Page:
Thursday, June 30, 2016

Happy Heterosexual Pride, I Guess

Imagine being the kind of person who says this, two weeks after the worst mass shooting in US history, which occurred at a gay nightclub:
"In my experience, there is nothing like the hatred that comes from the LGBT movement and its allies, even straights."
Sadly, this kind of ongoing rhetoric, uttered by none other than conservative Christian Rod Dreher (and proponent of Christian segregation from the rest of depraved, secular society) is to be expected after various LGBT victories (and mass shootings, I guess).

People of this sort seem to so misunderstand, indeed they don't even try to understand, what it is to grow up transgender, bisexual, lesbian, gay, or queer and thus what it is to be on the receiving end of multiple hatreds, that they trivialize our pain as whining or political correctness while their pain - their having to endure living in a society that treats us equally- they categorize as a human rights violation of the first order.

The message, consistently, is: our pain matters, yours doesn't.

And, I suppose most (all?) groups of people have this attitude to a degree.  Oppression Olympics and all that.

At this juncture, I could list some of the historical pain and grief of the LGBT movement in the US: our government's inaction with respect to the AIDS crisis in the 1980s, the religious right's approval of LGBT oppression under law, historic sodomy laws, the categorization of homosexuality as a mental illness, the disrespect of trans individuals' bodily autonomy and mental integrity, "love the sinner hate the sin" rhetoric, laws that disrespect the dignity of LGBT families.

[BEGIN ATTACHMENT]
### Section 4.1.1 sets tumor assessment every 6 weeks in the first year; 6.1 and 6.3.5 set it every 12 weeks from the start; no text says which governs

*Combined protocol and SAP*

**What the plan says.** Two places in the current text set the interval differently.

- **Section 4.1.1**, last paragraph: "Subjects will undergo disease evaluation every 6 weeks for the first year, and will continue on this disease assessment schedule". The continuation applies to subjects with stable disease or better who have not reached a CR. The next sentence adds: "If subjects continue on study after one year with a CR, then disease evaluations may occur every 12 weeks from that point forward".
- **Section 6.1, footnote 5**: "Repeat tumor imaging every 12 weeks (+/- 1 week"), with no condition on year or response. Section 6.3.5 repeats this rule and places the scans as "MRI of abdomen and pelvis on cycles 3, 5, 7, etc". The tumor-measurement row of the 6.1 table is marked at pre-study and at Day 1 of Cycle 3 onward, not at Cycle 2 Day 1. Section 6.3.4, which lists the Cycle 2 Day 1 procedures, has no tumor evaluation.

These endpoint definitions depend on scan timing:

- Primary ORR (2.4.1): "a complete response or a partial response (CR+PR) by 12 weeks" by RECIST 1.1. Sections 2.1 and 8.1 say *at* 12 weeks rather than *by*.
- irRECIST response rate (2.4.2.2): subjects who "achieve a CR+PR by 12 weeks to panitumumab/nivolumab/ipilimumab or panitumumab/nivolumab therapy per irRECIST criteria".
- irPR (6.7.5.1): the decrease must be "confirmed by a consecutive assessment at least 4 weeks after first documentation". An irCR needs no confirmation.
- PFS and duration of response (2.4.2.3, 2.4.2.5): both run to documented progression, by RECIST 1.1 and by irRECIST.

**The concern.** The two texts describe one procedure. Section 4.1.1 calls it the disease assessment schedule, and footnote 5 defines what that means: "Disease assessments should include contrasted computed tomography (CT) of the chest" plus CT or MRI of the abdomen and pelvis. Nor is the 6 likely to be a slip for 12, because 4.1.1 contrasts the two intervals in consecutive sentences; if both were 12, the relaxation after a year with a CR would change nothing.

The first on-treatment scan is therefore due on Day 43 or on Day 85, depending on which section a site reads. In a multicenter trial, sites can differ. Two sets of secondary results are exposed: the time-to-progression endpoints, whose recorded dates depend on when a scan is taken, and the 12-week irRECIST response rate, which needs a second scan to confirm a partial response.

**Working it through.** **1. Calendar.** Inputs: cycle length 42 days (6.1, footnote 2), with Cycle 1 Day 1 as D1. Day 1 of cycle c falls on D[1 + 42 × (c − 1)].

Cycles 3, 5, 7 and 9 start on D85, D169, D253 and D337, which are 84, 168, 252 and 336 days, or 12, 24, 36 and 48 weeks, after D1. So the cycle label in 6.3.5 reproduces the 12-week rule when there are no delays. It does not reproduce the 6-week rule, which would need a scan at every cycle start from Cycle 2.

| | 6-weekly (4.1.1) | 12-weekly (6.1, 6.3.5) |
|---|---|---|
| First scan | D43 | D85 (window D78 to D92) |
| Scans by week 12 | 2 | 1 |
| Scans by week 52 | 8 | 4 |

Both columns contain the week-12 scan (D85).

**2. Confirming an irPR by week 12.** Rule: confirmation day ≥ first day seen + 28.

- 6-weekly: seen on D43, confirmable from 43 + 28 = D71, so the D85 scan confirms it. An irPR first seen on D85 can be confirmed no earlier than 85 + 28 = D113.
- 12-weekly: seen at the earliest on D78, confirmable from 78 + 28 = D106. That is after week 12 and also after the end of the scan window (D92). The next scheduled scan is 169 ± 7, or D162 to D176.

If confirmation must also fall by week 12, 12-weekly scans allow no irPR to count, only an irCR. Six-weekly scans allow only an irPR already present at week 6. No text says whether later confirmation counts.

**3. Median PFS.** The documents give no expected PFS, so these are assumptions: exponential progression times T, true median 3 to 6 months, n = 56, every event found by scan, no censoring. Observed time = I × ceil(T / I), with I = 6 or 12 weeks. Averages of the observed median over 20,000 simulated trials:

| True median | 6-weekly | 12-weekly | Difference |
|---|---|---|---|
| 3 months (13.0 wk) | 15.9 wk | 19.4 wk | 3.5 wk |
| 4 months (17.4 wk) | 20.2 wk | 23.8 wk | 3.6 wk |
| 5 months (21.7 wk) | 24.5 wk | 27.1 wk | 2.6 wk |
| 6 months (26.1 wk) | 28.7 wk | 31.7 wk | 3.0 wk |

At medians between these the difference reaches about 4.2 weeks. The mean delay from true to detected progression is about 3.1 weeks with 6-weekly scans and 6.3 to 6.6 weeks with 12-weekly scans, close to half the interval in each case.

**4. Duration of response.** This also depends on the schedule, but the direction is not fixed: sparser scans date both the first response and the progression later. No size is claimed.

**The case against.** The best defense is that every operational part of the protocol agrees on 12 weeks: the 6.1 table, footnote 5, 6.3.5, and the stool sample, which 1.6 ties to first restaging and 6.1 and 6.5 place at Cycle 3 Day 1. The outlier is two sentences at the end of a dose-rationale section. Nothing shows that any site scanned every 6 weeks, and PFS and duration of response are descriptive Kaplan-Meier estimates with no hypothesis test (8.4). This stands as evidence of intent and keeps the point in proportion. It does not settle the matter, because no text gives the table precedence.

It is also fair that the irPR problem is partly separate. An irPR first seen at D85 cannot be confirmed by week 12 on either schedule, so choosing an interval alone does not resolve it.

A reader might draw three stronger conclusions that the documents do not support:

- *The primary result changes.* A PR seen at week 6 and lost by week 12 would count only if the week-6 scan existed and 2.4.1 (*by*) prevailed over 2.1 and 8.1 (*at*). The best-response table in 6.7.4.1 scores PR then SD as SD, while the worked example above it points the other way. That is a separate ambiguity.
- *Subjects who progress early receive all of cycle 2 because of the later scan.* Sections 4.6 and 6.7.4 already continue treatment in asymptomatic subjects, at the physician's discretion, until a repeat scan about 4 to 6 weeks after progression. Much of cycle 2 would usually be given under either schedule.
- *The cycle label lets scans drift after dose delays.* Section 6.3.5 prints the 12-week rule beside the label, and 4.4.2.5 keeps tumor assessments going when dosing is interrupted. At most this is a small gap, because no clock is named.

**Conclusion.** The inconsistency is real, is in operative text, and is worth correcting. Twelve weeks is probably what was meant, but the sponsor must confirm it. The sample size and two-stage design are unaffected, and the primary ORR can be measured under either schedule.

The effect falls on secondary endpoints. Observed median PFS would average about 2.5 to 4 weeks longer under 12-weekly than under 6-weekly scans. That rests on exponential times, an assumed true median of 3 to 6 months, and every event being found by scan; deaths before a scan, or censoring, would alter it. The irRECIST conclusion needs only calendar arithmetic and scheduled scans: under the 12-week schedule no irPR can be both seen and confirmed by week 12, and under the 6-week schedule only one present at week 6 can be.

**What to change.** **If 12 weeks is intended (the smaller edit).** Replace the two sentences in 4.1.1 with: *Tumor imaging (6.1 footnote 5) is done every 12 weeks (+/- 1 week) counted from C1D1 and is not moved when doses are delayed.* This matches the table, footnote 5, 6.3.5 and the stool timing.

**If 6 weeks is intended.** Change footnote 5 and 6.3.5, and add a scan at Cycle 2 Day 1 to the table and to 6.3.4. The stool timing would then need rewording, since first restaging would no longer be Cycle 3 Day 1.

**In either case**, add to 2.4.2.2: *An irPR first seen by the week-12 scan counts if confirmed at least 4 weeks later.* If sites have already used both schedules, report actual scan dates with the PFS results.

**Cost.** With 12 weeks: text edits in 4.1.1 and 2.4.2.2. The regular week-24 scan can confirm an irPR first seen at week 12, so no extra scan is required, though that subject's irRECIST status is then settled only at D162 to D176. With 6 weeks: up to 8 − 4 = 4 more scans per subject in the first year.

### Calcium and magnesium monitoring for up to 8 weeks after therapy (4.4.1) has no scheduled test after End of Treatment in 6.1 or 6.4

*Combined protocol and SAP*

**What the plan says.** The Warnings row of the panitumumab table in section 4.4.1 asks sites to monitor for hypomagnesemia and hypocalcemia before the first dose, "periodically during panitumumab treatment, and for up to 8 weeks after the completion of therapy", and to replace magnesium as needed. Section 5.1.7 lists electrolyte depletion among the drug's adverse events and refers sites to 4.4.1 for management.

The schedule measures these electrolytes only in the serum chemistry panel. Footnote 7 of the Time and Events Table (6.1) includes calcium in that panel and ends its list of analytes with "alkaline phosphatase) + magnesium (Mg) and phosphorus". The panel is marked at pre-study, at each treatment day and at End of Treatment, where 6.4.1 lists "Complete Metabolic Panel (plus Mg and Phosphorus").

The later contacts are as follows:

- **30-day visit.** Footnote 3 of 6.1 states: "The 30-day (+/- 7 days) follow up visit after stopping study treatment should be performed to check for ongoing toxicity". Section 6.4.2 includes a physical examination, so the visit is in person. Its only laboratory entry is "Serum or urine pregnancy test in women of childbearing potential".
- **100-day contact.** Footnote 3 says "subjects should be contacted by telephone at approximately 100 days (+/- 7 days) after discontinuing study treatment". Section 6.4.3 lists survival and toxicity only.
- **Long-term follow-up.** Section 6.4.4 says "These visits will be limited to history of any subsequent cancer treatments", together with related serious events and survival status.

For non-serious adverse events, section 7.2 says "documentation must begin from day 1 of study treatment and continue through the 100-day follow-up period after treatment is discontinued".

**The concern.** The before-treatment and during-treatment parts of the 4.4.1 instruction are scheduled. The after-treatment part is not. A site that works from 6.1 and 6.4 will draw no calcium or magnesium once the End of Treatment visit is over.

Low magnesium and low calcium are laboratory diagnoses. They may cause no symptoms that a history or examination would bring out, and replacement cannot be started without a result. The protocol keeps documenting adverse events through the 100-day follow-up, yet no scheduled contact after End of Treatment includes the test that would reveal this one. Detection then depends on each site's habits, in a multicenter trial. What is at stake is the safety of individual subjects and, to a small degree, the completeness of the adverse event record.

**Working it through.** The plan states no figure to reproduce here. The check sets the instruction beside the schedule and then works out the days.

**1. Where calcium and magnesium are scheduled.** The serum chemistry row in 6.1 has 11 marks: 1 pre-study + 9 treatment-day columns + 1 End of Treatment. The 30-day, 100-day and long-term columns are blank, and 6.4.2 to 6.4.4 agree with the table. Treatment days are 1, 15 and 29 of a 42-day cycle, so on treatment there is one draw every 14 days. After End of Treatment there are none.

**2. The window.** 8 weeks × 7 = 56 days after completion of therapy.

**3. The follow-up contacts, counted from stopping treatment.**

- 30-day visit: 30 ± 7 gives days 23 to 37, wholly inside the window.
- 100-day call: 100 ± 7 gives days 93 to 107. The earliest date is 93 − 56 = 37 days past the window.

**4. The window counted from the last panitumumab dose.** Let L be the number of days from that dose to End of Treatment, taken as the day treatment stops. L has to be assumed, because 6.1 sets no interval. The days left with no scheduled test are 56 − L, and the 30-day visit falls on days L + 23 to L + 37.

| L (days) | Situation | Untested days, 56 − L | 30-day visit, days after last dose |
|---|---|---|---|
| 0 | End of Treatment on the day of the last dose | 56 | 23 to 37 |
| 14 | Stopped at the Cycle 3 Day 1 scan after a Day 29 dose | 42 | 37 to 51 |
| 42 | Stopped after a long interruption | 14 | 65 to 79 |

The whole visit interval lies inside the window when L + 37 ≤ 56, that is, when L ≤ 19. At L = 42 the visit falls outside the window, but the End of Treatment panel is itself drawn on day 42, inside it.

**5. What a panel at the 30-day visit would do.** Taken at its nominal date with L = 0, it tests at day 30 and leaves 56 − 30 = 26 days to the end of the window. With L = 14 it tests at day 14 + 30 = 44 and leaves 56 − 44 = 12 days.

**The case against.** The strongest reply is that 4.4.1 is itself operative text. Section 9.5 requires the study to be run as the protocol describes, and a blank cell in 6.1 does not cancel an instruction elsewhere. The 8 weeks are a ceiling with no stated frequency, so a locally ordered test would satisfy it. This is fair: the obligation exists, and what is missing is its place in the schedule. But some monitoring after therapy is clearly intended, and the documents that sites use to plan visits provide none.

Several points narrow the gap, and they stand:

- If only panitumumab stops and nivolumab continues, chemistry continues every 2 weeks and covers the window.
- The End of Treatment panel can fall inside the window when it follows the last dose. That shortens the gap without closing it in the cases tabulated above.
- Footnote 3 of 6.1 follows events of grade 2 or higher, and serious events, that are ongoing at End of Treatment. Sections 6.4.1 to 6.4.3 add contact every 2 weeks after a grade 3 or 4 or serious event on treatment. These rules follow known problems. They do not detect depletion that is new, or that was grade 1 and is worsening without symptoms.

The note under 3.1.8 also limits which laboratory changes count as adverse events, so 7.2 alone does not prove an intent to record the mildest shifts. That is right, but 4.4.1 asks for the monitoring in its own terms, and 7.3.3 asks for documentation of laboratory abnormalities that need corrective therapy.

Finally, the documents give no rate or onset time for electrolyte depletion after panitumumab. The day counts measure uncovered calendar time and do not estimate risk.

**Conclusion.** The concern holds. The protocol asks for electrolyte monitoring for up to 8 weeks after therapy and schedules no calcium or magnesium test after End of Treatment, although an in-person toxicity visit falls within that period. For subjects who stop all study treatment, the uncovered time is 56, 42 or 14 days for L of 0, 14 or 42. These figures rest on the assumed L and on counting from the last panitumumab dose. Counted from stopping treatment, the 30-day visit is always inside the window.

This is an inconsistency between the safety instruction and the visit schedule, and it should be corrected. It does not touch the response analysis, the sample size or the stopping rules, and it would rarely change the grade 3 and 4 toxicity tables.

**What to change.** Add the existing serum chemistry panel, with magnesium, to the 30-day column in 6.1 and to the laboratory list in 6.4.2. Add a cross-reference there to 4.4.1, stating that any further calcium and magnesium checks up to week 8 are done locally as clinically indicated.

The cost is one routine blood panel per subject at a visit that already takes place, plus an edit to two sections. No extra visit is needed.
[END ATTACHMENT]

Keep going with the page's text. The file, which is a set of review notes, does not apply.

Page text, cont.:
I could analyze how all of what I list above is the result of various hatreds, and hell I suppose that's much of what I've done here over the course of years (plus femslash, obvs, because you have to have fun too).

And I really don't know what to say anymore about anti-LGBT Christians who have both large platforms to rail against "the LGBT movement" and yet who seem to so profoundly not understand our pain at all.

At a certain point, as I've quoted Karen Armstrong before, we have to ask ourselves (no matter how victimized we feel):
"'How much do I really know about [the other side's] history of pain, achievement, oppression, disappointment, fear, idealism, and aspiration ~ all of which, on both sides, have contributed to this violence?'"
Many days, I don't have the capacity for this, to be honest - and I don't blame others who feel the same. I suspect most people don't, and that's why... the world is what it is (ugh, worst sage philosophical saying ever: "it is what it is").

My startling revelation here is that I'm not sure what the best solution ever is in such situations - call people out? (which the Drehers of the world perceive as us oppressing them with charges of bigotry), dialogue (which can be incredibly draining: "Yes, please tell me how you're being oppressed, Straight Christian Anti-Gay Person"), blogging about it (somewhat cathartic, I guess)?

Dreher wrote a lot of words in his post from which I've pulled his quote. So, when I started the post by asking us to imagine being the kind of person who says what he says, well, I think it takes a strong LGBT person to get past (to want to get past) being called the Biggest Hater On Earth by an anti-LGBT individual.

And, simply put, because I read his blog on the regular, I do understand his position. I understand it far better than he has appeared to ever understand ours (ours being the LGBT movement) - which he often mocks relentlessly. I understand he has books to sell, too.

I also understand that when one is both interested in and adept at "mixed-company" conversations, they also understand that understanding itself furthers civil discourse and distances us from hatred. 

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